Discussion over at Slashdot about nuclear power, touched
off by this
piece in the Washington Post. (See also this response the
Daily Kos: "Patrick Moore is a paid consultant for the mining, logging, biotech and energy industries, and putting him out as "ex-Greenpeace" is a lot like calling Scooter Libby an "ex-Hill staffer.")
Some excerpts from my posts on the topic:
Is fission less dangerous to the environment than coal? Perhaps. If it
were a choice between only between building more coal plants and building
fission ones, it's possible that fission might win out. (Though I think it
would have to depend of the specifics of the technologies and
But that's the wrong question.
At best, fission is still a stop-gap: supplies of fissionables are
limited, on the order of a century or two at most, perhaps much less. So is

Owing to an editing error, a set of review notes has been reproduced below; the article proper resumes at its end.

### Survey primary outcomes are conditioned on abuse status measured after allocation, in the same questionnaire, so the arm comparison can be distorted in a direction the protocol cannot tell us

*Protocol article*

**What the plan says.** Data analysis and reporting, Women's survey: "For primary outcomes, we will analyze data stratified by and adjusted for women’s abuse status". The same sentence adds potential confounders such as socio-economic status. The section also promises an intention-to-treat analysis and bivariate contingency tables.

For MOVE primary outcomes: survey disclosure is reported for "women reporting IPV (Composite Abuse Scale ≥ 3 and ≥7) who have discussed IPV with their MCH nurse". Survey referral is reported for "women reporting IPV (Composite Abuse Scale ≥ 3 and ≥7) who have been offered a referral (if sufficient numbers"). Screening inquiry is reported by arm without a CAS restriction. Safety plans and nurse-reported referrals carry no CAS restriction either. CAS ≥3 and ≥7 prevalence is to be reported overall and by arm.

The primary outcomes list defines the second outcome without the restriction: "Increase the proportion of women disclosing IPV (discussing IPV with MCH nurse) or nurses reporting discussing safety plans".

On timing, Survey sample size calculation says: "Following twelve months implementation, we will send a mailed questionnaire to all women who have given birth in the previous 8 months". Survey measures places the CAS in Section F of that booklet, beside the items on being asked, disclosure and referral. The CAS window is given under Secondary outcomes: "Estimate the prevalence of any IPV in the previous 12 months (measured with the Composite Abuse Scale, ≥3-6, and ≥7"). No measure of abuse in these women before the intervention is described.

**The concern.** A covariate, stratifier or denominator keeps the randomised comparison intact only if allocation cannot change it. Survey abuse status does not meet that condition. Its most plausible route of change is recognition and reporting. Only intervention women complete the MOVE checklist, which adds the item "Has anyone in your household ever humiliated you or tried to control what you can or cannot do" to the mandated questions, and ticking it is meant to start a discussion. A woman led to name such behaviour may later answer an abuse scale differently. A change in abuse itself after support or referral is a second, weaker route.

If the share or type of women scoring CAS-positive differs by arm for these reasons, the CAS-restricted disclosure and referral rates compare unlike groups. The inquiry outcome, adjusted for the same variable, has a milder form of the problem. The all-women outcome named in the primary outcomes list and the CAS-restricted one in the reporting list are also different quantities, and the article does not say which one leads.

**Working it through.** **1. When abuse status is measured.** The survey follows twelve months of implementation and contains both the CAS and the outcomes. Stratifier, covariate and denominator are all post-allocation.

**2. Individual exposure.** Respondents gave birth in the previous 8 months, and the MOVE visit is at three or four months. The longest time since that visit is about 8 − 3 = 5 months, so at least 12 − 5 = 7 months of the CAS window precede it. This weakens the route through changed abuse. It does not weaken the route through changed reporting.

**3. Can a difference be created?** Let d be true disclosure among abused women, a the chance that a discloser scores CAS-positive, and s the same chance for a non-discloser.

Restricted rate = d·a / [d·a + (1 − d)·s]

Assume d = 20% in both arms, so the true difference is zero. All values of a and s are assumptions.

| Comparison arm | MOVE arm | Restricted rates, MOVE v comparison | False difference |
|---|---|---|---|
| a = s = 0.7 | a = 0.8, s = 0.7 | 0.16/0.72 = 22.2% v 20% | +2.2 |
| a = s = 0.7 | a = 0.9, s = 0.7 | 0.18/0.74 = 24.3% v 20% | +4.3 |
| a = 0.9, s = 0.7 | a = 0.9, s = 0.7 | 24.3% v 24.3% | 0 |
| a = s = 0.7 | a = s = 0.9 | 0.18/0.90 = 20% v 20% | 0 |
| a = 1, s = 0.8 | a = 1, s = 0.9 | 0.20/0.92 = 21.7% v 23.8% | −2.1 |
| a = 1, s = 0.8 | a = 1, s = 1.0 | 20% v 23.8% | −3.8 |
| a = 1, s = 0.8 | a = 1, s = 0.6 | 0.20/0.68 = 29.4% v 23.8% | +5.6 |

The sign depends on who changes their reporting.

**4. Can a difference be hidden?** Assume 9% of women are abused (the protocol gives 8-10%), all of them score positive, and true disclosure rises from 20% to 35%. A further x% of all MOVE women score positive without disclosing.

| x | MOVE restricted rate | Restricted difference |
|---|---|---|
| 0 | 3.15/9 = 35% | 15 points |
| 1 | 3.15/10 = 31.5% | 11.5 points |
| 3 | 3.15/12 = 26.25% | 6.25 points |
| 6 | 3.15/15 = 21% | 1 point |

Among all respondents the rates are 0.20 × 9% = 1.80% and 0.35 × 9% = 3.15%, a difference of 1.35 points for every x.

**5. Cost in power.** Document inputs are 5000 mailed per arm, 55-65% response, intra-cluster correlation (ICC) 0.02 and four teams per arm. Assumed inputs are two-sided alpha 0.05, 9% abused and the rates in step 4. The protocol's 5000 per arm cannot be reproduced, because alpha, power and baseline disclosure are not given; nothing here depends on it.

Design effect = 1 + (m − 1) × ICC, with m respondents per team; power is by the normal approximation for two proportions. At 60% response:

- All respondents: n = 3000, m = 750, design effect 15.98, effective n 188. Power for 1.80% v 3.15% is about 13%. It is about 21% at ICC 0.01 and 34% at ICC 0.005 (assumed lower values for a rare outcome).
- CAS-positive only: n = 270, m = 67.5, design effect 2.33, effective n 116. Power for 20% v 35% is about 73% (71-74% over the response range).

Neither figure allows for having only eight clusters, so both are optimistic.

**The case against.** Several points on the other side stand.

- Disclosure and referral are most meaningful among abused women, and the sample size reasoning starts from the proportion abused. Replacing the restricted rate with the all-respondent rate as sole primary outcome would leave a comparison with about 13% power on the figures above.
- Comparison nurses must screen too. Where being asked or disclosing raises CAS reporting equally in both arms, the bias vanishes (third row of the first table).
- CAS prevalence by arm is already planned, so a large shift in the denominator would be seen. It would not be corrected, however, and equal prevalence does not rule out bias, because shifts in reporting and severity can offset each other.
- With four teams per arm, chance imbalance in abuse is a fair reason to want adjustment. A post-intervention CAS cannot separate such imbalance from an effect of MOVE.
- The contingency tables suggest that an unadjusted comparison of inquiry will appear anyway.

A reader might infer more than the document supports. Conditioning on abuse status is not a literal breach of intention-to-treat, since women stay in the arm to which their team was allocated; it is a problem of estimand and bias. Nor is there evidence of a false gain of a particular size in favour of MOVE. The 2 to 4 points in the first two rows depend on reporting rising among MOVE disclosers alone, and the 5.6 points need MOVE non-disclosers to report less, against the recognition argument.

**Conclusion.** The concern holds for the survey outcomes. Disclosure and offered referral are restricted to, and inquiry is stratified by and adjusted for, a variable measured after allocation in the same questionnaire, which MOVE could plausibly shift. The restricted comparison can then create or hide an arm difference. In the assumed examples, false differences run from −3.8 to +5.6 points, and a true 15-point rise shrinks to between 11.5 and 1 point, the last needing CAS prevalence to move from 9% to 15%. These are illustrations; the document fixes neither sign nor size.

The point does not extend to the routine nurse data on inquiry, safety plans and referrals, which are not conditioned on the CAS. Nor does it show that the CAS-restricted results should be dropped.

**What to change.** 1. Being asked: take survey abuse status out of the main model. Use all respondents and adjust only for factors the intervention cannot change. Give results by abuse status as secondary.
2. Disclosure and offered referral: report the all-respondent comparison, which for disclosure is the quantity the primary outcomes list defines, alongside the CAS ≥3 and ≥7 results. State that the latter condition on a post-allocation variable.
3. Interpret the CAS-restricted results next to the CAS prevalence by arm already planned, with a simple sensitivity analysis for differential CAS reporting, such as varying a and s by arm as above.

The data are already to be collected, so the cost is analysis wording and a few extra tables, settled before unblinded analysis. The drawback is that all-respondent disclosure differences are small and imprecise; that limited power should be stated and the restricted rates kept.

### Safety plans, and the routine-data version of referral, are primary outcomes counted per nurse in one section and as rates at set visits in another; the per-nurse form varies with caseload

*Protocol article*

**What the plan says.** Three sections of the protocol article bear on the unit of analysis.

it not more reasonable to divert resources to solving the problem right -
with fusion reseach, renewables (i.e., using that big fusion reactor in the
sky, including ideas like orbital photovoltaics) and better energy
efficiency - than to build fission reactors and [push] the problem onto
our great-grandchildren? (Or rather, for us non-breeders, our friends'
[The Moore editorial] mentions the Iran situation only to gloss over it,
but there are massive security concerns with fission technology.
Also [the Moore editorial] is inaccurate in talking about nuclear
waste; the problem is not the U and Pu in spent fuel, which can be
processed and reused, but thorium, radium, radon, and radioactive lead
Is some of the opposition to fission irrational? Yes. But so is some of
its support, based on an almost romantic notion of "man harnassing the
mighty power of the atom!"